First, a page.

So why were these squeaky clean waterbikes banned from the National Park System? It was the result of a lawsuit filed against the NPS by the environmental group Bluewater Network. One of the conditions of the settlement was that the service would conduct environmental impact studies of waterbikes at the individual parks.
The results may have been less compelling for news outlets bent on dirty laundry, but they proved far more interesting to those with an open mind. Each park concluded that waterbikes should be allowed back in. One by one, pristine riding areas such as Lake Mead National Recreation Area, Glen Canyon National Recreation Area (Lake Powell), Florida and Mississippi's Gulf Island National Seashore, and Michigan's Pictured Rocks National Lakeshore dropped their bans and once again welcomed waterbikes. In fact, not one park that completed an environmental study has opted to keep the ban in place. It's time to face facts. With their low emissions, ultra-quiet operation, shallow draft, and shielded jet pumps, waterbikes are the ideal boat for getting back to nature.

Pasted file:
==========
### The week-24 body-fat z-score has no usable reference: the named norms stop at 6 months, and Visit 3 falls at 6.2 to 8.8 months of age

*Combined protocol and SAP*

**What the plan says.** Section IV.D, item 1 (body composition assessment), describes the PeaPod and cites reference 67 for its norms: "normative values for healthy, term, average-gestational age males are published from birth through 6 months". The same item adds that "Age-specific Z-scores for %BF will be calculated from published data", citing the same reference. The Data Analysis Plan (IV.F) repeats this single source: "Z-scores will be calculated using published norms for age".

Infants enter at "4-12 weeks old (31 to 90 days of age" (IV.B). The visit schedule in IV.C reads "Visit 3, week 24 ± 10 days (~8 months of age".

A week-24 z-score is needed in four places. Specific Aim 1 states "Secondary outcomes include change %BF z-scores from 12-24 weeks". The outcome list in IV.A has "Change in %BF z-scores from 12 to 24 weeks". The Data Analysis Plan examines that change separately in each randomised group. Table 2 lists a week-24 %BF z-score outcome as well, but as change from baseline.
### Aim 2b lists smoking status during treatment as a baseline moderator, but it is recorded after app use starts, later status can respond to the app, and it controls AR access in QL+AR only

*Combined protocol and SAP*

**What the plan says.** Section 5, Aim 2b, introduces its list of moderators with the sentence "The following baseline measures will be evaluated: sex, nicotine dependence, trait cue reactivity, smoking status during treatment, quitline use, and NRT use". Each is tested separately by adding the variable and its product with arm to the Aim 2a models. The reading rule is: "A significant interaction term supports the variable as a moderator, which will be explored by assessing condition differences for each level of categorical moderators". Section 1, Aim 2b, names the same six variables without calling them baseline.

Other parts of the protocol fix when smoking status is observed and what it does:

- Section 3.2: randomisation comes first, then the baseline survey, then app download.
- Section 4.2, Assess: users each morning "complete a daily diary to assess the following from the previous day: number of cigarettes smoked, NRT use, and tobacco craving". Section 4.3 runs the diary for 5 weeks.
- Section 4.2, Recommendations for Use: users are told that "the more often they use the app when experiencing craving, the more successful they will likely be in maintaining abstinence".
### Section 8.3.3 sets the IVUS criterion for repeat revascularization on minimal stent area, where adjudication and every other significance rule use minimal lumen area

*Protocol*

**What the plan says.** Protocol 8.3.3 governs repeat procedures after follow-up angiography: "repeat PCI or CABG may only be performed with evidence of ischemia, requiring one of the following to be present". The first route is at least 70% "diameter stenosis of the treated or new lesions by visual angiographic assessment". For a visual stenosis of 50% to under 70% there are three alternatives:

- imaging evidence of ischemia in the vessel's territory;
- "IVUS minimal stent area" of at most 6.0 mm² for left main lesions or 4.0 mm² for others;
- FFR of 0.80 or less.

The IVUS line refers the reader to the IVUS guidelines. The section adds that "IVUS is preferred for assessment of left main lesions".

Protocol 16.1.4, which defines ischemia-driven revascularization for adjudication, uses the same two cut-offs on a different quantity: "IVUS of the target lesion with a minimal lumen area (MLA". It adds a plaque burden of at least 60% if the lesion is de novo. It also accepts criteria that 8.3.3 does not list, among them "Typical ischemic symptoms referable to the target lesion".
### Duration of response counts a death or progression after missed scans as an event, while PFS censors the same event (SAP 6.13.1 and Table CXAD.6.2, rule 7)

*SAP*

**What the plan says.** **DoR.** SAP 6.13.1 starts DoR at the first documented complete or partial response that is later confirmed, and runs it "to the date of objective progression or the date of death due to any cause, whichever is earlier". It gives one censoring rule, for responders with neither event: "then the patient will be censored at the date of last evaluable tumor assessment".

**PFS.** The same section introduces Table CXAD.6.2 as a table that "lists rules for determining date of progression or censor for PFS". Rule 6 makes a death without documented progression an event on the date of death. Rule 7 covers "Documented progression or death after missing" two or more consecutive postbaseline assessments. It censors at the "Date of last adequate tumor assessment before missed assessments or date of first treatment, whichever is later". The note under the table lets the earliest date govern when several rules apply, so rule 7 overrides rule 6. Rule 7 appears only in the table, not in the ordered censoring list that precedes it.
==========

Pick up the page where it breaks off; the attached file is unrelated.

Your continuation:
Want to give it a try? You should.
To find out how it's done, we went to Sam Thomas. His Discovery River Tours (770/493-1792; www.pwctours.com) has been taking folks on waterbike cruises of scenic rivers since 1993. No one knows more about rigging a waterbike for adventure touring than him.
So gear up, choose a spot on the map, then explore Mother Nature with a clear conscience. After all, you'll be aboard her favorite boat. Continued next page...